Bifidobacterium infantis, better known simply as B. infantis, is a beneficial bacteria found naturally in the human body. Generally concentrated within a human being’s gastrointestinal tract and mouth area, B. infantis is one of the many lactic acid bacterial strains. In an adult, B. infantis serves to improve and maintain the health of the digestive tract. Its very name, B. infantis, brings to mind infants and newborn children. But is this nomenclature a mere coincidence, or is B. infantis actually important for your baby? Here is everything you need to know about this probiotic strain and its effect on babies.
Where Does B. infantis Come From?
Your microbiome is comprised of trillions of gut bacteria, many of which are helpful and friendly in their function. Approximately 80% of the microorganisms located in your gut are from the Bifidobacterium species, making it one of the most common probiotics that are found naturally in the human body.
The infant microbiome is populated by the strains of probiotics collected while descending through the birth canal. The few microbes that a fetus is exposed to via the placenta and the large troves of bacteria babies gather through the birth canal, impact the health, immunity, and wellbeing of the child during the course of a lifetime. These bacterial strains proliferate, colonize, and thrive within the infant’s intestinal tract and help support their immune defense even decades later. (1)
B. infantis is passed into the body of an infant via the mother’s breast milk. This strain is easily the most prolific in the bodies of babies who are breastfed. While breastfeeding, an infant usually receives between 10 to 100 million bacterial strains every single day. (2) These varied bacterial strains play an important role in creating a diverse gut microbiome. B. infantis is particularly essential for infants as it is the only strain that is equipped to fully break down and use all the sugars that are present in breast milk. From the very first time a child is breastfed, this bacterial strain begins to aid the processes of digestion and nutrient absorption. This is why B. infantis is recognized as a breast milk super-strain probiotic.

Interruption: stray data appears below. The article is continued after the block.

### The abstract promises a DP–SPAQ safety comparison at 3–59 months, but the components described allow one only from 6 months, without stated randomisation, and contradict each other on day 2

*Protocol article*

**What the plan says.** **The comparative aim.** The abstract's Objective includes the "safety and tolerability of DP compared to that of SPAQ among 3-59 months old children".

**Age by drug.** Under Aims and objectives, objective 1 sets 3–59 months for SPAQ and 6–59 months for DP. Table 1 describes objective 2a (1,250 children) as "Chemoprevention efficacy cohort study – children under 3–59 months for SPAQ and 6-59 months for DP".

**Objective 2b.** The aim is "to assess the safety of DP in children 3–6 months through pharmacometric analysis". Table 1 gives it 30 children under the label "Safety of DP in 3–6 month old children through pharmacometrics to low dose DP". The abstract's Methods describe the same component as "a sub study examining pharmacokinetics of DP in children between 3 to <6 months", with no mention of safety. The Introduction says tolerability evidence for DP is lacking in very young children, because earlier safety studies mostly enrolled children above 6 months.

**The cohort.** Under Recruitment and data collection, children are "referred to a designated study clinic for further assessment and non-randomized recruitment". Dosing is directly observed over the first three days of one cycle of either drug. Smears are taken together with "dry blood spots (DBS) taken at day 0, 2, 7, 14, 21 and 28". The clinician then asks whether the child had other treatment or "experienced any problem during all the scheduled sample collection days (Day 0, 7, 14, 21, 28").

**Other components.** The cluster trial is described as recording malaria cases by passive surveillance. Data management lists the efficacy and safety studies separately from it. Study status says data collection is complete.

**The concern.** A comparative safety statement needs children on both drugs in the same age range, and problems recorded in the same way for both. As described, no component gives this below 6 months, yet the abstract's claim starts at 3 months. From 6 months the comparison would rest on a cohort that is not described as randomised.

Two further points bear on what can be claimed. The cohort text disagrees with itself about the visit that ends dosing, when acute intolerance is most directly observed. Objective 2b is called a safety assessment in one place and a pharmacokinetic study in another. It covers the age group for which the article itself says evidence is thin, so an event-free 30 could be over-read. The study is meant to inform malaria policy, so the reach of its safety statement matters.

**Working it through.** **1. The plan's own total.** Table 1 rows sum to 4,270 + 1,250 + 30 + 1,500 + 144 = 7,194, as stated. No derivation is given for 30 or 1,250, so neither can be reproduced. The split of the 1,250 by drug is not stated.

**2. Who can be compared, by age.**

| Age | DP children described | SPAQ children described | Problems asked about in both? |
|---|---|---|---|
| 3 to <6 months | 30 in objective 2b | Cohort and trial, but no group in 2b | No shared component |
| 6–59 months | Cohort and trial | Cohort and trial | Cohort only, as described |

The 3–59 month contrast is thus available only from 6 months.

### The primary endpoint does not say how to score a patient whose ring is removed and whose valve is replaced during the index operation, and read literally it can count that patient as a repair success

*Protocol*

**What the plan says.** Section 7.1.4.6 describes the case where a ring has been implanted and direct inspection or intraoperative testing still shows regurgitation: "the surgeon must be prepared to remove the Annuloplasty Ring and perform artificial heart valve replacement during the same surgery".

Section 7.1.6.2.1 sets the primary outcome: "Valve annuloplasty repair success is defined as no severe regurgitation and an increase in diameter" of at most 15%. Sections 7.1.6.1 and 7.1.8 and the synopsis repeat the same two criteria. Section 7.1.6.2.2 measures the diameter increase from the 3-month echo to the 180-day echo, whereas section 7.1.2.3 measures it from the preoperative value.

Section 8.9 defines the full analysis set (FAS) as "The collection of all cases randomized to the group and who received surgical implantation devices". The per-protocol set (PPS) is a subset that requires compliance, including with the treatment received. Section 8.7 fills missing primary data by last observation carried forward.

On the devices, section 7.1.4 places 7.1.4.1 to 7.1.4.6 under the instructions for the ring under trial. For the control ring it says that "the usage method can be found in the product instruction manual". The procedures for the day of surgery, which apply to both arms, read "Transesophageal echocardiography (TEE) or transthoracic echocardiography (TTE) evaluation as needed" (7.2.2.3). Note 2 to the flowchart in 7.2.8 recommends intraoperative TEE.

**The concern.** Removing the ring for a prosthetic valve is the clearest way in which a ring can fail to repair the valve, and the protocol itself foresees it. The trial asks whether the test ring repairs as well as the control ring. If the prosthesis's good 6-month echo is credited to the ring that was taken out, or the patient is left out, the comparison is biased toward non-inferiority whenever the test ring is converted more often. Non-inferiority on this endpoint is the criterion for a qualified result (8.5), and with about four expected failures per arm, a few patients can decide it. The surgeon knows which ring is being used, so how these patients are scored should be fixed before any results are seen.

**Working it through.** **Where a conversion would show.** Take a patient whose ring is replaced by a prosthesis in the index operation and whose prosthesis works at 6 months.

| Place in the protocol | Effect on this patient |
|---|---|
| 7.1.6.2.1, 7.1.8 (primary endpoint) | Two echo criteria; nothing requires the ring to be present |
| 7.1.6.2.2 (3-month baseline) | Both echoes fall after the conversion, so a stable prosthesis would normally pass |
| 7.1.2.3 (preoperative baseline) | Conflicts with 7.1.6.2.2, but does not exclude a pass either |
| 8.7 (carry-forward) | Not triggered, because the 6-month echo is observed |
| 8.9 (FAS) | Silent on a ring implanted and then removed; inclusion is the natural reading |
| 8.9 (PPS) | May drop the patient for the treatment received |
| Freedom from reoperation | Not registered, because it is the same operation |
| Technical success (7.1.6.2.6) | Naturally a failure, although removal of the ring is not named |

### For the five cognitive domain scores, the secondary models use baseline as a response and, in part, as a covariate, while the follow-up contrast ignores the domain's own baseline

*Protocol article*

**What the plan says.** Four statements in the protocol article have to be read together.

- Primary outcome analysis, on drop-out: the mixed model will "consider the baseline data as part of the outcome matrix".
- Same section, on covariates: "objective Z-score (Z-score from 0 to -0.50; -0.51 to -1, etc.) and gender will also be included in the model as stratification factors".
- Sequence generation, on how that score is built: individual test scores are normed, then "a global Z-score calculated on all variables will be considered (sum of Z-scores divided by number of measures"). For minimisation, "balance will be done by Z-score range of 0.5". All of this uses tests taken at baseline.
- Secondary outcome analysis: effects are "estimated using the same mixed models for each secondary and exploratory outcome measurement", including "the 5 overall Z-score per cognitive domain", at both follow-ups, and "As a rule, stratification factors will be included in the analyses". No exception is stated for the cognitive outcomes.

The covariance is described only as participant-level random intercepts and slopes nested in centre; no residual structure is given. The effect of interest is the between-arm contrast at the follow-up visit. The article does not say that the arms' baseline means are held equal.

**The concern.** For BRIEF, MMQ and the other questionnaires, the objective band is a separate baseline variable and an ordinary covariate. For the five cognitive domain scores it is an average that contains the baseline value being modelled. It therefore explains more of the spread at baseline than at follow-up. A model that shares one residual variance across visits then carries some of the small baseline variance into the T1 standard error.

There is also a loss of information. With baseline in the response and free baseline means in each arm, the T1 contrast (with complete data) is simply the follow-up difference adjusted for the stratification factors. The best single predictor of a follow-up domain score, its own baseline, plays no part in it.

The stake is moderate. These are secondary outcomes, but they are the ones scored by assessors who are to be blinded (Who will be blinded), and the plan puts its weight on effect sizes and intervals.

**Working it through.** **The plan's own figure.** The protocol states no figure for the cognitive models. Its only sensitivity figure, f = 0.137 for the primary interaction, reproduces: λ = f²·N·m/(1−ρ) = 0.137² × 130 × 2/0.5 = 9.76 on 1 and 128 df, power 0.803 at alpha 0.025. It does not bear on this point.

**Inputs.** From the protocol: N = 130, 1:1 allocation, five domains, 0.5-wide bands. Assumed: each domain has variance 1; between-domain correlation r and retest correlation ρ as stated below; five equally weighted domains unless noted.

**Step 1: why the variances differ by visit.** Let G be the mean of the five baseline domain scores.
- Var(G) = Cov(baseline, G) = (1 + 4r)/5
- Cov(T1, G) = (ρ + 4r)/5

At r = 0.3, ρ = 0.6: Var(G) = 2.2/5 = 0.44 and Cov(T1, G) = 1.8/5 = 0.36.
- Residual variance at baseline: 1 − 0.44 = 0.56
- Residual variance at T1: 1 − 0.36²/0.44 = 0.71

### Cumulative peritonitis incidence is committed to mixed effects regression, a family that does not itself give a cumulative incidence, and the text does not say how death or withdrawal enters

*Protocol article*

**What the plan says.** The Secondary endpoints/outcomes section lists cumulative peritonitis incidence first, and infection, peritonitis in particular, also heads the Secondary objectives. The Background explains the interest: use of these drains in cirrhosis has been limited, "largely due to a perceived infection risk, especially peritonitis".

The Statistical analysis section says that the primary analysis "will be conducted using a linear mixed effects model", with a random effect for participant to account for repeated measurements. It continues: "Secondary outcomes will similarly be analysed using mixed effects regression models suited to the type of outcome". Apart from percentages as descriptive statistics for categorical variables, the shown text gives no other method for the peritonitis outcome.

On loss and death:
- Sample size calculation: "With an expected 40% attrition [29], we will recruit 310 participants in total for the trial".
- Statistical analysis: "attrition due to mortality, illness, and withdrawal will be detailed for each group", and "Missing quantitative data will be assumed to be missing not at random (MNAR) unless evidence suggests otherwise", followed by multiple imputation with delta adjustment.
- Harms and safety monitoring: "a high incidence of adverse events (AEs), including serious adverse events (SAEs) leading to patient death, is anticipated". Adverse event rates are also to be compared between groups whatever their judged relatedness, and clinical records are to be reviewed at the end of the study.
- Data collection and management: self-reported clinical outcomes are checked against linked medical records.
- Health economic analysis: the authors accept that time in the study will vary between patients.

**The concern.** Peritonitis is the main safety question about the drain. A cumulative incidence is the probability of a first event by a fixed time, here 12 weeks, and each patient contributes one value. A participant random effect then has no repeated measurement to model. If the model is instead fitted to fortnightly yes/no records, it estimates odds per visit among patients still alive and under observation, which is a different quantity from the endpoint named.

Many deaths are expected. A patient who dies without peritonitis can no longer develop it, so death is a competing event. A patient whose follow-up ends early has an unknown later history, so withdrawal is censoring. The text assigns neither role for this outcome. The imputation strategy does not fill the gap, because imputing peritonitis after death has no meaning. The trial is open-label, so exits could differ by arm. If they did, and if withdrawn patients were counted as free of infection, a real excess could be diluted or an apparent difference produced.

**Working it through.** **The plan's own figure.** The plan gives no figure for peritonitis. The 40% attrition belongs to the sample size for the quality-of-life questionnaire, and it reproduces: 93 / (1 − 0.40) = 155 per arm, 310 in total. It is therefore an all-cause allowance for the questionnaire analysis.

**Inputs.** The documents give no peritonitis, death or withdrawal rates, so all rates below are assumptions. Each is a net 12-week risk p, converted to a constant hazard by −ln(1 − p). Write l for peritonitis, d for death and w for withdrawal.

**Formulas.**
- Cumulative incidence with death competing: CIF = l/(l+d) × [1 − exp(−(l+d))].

Benefits of B. infantis
B. infantis is one of the first strains of probiotics to colonize the infant gut microbiome, and this strain remains a part of the human being’s body for the rest of their lives. Research shows that B. infantis plays an important role in improving the functioning of the digestive process and supporting babies’ immune response against infections and illnesses. (3) These are a few of the reasons why doctors recommend that expectant mothers should supplement their diet with this strain of probiotics.
For adult women, B. infantis is an important strain that colonizes in the digestive tract as well as the vagina. This probiotic produces huge amounts of lactic acid that help make these areas acidic, and completely inhospitable to external bacterial strains and parasitic organisms.
There are a number of benefits to be derived from B. infantis:
- Improves the functioning and efficiency of the body’s immune system
- Helps reduce the inflammatory response of the body if you are suffering from allergies
- Reduces the symptoms of acute diarrhea as well as Irritable Bowel Syndrome (IBS)